Music City Grand Prix race could bring $20 million to downtown Nashville

Race weekend will feature three days of live music
IndyCar Nashville.jpeg
Posted at 4:38 PM, Sep 16, 2020
and last updated 2020-09-17 06:54:11-04

NASHVILLE, Tenn. (WTVF) — A big opportunity for downtown Nashville businesses to rebound, was just added to the calendar in 2021. IndyCar Racing announced Wednesday they will hold a street race in the middle of downtown, called the Music City Grand Prix, along with a food and music festival.

The inaugural race weekend will be held August 6-8 in 2021.

The Nashville Convention and Visitor's Corporation anticipates at least $20 million in visitor spending, and millions more to be spent by the race organizers to prepare for the big weekend.

Johnny Baker with Ole Smokey Distillery said this race may just be the shot in the arm downtown businesses like 6th and Peabody need. "Anything to get Nashville back up and going to where it was," said Baker.

Spyridon is hopeful with the event a little less than a year away, social distancing will be a distant memory by then. Even if it isn't, he thinks it will be good for Nashville. "We’ll be able to pull it off with a decent sized crowd. Maybe we’re wearing masks, hopefully we’re not, but I think August gives us a really good runway," said Spyridon.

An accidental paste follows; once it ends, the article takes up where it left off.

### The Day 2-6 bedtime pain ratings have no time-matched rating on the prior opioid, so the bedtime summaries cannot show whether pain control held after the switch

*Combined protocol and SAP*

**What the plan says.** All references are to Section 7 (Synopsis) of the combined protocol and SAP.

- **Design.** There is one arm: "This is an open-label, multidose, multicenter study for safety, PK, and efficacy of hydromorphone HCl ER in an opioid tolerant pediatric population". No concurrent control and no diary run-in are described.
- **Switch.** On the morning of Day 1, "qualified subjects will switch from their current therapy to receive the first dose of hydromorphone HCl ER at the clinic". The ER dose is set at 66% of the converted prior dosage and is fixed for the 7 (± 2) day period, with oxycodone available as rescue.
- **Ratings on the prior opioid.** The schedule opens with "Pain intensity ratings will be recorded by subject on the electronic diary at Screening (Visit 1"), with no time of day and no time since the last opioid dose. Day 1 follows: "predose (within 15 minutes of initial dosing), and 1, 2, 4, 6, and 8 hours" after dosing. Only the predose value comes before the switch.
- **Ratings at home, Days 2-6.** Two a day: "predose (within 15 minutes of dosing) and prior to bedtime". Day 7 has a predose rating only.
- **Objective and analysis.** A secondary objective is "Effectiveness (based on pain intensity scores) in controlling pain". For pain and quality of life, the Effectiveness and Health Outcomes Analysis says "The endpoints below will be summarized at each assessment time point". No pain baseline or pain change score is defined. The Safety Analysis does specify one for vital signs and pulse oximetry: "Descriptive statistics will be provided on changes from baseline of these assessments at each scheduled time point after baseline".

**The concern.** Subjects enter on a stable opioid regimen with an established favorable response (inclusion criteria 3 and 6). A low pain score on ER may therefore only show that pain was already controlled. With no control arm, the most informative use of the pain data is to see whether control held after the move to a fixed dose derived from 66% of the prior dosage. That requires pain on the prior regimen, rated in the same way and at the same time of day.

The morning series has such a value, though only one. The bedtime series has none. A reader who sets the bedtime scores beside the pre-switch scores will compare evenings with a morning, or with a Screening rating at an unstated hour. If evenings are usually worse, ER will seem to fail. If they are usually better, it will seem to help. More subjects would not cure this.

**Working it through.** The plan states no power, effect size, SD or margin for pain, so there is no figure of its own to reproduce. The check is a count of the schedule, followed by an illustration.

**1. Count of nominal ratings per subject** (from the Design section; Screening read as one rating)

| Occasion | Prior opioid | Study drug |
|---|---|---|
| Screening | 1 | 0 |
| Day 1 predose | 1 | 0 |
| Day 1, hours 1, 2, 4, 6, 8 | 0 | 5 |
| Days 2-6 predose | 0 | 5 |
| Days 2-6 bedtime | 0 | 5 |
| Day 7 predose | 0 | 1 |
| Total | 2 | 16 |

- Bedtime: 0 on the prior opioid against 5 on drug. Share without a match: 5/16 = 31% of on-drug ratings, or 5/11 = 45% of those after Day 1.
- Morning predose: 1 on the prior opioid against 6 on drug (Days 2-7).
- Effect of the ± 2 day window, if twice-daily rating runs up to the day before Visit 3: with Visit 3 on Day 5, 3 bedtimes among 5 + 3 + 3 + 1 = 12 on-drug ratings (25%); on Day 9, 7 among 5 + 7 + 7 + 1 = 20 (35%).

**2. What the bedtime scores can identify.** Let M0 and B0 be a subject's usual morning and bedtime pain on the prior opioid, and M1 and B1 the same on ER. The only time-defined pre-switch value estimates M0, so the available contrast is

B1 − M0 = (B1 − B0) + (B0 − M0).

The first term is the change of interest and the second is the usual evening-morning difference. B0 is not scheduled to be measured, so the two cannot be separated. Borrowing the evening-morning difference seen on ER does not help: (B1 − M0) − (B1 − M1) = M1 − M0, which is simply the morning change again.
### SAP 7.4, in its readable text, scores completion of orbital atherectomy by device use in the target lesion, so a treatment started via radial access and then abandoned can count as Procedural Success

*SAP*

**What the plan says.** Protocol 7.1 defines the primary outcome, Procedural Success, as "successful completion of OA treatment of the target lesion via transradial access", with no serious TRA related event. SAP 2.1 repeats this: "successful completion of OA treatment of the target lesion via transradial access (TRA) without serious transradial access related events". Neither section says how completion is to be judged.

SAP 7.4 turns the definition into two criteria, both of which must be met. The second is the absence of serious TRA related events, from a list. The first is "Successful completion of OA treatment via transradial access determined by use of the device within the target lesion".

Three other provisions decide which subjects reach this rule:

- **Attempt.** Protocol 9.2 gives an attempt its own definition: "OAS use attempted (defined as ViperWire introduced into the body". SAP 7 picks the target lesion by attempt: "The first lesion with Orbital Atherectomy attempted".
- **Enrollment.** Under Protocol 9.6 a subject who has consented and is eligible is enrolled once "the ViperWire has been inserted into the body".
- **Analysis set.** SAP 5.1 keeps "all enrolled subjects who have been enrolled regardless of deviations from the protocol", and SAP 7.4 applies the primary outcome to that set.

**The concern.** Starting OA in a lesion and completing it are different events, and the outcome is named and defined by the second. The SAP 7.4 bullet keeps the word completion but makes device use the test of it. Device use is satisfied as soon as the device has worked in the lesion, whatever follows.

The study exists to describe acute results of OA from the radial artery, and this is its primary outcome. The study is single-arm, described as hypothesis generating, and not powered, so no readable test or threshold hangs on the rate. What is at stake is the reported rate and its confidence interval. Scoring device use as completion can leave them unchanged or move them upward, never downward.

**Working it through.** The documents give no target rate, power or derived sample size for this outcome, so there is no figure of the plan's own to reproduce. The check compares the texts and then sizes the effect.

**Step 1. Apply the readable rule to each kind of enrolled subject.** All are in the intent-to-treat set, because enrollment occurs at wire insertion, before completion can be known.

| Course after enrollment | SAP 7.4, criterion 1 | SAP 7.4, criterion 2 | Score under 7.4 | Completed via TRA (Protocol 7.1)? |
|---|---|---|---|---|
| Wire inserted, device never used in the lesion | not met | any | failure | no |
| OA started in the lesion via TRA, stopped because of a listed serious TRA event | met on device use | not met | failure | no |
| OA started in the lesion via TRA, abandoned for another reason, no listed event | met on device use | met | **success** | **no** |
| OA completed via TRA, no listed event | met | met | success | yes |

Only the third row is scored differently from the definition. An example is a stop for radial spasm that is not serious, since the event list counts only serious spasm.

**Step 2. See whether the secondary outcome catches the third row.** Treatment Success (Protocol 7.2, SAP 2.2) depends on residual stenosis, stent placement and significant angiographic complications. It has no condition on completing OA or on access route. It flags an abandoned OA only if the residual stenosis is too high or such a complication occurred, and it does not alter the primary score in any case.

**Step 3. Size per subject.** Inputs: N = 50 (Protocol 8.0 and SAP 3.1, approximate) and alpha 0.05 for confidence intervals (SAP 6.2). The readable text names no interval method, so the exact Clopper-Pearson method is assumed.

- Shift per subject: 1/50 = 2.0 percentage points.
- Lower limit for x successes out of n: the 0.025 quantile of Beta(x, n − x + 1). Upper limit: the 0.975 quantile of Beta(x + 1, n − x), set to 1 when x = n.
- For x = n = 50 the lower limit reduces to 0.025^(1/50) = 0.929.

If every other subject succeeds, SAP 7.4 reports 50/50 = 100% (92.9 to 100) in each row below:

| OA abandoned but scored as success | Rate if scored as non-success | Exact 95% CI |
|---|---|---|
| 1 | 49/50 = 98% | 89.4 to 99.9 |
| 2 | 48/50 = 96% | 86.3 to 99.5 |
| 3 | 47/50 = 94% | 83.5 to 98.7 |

IndyCar has committed to a three year agreement in Nashville, so the hope is even if the crowds have to remain smaller in the first year, it will become an NFL Draft like crowd in the years that follow.

Baker is excited about the international following that comes with IndyCar racing. On average, international travelers stay longer and are willing to spend more money. "We’re ready, we’re ready," said Baker.

More than anything else, Baker says this will be something for him, and his future customers, to look forward to.

"We need our swagger back," said Baker.

Of course, the announcement comes at a time when the city of Nashville's finances are in near crisis-mode. Nashville Mayor John Cooper assured tax payers at Wednesday's announcement that all extra costs involving police, fire and public works officials will be covered by IndyCar, and will not come out of taxpayer's wallets.